When I first began the study of architecture at Harvard’s Career Discovery Program during the summer of 1982, our drafting and model supply store was named Charrette. Eighteen years earlier, the first Charrette store was opened by two graduates of the Harvard Graduate School of Design (GSD) who had trouble sourcing supplies as students. The chain eventually grew to a total of eleven retail stores located throughout the US. When I moved to New York to study at Columbia (1998-1991), the Charrette store was on Lexington Avenue in the thirties, and we often made the trip downtown to purchase supplies. CAD began to replace hand drafting in the mid-nineties, and the big box office supply stores (Staples, Office Depot) made Charrette’s retail business less sustainable. By 1997 the business was imperiled, and investors swooped in. Stores were shuttered and while an effort was made to establish an online footprint, this, too, eventually failed. Sadly, the charrette.com domain name is now available for purchase, something I could not have imagined while I was a student. If I were to ask around the office, most likely none of the architectural staff will remember the store, nor would they feel nostalgic for the velum, mylar, and Koh-i-Noor Rapidograph pen sets, or even for Charrette’s orange Helvetica logo so fixed in my memory. But they all know what it means to be “on charrette,” and every once in a while, I have the opportunity to remind them.
The etymology of being en charrette dates to the 1880’s at the Ecole des Beaux-Arts in Paris. When assignments were due, the proctors would wheel a cart (charrette) through the studio collecting the students’ drawings and models. According to lore, a student would invariably hop on the cart (en charrette) as it was wheeled by, putting the finishing touches on his drawings or model. When pulling all-nighters in the studio at the end of each semester, architecture students frequently boast to their non-architecture school friends, that they were ‘on charrette,’ as if being on charrette was code for inclusion in a sleep-deprived secret society. I recall the on charrette rite of passage as a defining part of my architecture school education, and I think these memories are shared by most, if not all of my colleagues.
Even though we fondly recall the glory days of school and tell tall tales of days and weeks of sleepless nights and dozing though reviews, I’ve done everything in my power to keep the en charrette concept from our office. When we started the firm, we chose to differentiate ourselves from the firms that demanded their ‘interns’ work eighty hours weeks. During the years immediately following graduate school, one of my closest friends was working for the late Charles Gwathmey. Taking a day off on the weekend to ride the subway to Van Cortlandt Park to play golf was a bridge too far. For me, the baffling thing was that my friend was so happy in his job. He was working on great projects with equally dedicated colleagues, and the excitement of the job overcame any sense of exploitation. As I tell him to this day, “good for him but not on my watch.”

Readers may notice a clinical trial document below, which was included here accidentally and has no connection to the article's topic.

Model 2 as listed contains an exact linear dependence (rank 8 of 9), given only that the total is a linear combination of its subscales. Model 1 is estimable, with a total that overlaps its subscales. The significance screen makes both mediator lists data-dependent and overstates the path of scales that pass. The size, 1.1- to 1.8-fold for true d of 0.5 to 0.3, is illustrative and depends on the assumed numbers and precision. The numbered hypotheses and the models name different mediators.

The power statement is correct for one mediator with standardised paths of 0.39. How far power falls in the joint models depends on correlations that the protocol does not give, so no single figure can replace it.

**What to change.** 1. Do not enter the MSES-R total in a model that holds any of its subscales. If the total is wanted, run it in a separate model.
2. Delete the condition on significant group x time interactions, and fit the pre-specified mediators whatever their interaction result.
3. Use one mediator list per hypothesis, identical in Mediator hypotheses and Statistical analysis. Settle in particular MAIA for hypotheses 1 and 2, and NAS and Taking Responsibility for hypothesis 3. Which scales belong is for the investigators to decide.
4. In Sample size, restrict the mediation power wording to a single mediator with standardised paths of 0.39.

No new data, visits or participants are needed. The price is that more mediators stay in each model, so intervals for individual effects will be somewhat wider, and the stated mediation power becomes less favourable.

As they say, “rules are meant to be broken,” and occasionally, we will undertake an in-house charrette. Recently, we realized two small and very technical projects were overdue and were getting in the way of other projects. We had missed deadline after deadline for the two projects and they were beginning to feel as if the design and construction documents might never be completed. So I pitched the idea of a three-day charrette. All hands would put aside other work, as best as possible, and work together to finish the document sets for the two projects. DFA would buy lunches and pour wine as expected, and we would work with the energy and enthusiasm we all recall from our student days. The plan was well received, and the charrette went smoothly, even if the studio was buzzing at 10pm and later. Occasionally, it is fun to break the rules and rise to a challenge. It’s also fun to repeat a rite of passage.